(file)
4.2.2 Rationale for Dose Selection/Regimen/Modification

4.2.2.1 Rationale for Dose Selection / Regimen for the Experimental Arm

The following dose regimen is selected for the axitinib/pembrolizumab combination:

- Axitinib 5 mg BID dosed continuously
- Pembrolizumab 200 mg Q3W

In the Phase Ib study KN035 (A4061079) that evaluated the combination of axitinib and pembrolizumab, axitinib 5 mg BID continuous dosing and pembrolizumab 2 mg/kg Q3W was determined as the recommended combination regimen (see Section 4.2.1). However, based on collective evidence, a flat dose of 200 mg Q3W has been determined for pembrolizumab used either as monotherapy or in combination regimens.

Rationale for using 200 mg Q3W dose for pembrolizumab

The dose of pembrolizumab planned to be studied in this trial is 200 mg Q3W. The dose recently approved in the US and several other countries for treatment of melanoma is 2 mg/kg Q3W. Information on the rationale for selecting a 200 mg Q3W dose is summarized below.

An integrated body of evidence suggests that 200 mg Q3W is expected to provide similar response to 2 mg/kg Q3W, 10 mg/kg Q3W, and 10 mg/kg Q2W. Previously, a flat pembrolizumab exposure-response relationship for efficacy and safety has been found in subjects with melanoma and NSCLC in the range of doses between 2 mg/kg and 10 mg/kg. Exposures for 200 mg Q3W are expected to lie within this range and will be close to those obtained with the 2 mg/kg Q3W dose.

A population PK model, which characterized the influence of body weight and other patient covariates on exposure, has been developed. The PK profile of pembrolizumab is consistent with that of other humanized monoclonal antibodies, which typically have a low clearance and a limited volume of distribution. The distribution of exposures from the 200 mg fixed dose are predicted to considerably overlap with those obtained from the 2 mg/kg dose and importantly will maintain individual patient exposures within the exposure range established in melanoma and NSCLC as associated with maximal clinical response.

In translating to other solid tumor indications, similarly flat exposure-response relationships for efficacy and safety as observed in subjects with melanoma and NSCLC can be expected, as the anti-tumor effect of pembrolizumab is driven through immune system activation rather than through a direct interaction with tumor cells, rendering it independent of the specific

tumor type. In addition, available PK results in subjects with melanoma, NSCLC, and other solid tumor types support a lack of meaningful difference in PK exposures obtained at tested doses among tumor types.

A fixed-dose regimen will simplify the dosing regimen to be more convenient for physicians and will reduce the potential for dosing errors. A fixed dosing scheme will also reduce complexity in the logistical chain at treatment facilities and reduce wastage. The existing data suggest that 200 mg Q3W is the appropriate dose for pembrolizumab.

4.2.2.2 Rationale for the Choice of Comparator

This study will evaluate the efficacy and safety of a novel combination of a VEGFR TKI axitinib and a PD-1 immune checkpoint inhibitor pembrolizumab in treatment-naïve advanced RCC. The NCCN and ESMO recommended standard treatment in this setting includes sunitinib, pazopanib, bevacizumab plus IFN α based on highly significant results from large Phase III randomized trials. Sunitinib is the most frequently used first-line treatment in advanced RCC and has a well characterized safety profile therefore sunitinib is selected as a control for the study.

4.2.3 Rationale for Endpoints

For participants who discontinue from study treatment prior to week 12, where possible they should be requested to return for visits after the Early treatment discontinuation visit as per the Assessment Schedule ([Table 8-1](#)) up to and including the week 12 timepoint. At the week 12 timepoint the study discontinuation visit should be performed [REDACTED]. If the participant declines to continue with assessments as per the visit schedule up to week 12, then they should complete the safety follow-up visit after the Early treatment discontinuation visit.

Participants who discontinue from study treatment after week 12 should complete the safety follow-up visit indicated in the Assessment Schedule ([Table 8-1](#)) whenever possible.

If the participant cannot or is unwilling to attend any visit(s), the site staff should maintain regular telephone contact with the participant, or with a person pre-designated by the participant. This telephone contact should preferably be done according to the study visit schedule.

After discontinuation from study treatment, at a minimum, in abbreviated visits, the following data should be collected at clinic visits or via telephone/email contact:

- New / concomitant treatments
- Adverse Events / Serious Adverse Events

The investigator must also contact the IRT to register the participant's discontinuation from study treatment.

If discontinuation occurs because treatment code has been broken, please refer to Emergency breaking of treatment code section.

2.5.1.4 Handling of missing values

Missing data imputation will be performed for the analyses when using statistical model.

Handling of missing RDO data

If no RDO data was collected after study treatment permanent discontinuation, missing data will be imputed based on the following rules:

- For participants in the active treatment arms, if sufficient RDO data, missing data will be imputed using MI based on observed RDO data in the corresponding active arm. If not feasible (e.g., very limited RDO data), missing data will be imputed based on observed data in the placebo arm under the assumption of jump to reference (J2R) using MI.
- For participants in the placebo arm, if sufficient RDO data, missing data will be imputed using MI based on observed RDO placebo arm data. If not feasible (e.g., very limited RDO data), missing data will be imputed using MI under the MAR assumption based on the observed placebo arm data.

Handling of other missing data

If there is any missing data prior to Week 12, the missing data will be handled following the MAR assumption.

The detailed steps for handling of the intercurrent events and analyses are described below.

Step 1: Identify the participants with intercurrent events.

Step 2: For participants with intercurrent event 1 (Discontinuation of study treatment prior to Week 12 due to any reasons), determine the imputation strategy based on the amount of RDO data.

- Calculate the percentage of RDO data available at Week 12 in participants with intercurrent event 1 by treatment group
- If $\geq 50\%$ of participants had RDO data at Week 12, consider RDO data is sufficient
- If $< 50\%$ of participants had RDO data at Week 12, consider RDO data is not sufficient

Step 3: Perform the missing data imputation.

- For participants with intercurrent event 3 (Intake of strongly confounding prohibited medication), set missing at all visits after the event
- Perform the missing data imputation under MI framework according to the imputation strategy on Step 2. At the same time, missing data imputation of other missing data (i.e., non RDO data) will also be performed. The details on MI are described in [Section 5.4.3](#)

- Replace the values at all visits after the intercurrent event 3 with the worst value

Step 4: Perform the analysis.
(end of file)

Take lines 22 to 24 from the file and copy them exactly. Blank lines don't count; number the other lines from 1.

- Adverse Events / Serious Adverse Events

The investigator must also contact the IRT to register the participant's discontinuation from study treatment.

If discontinuation occurs because treatment code has been broken, please refer to Emergency breaking of treatment code section.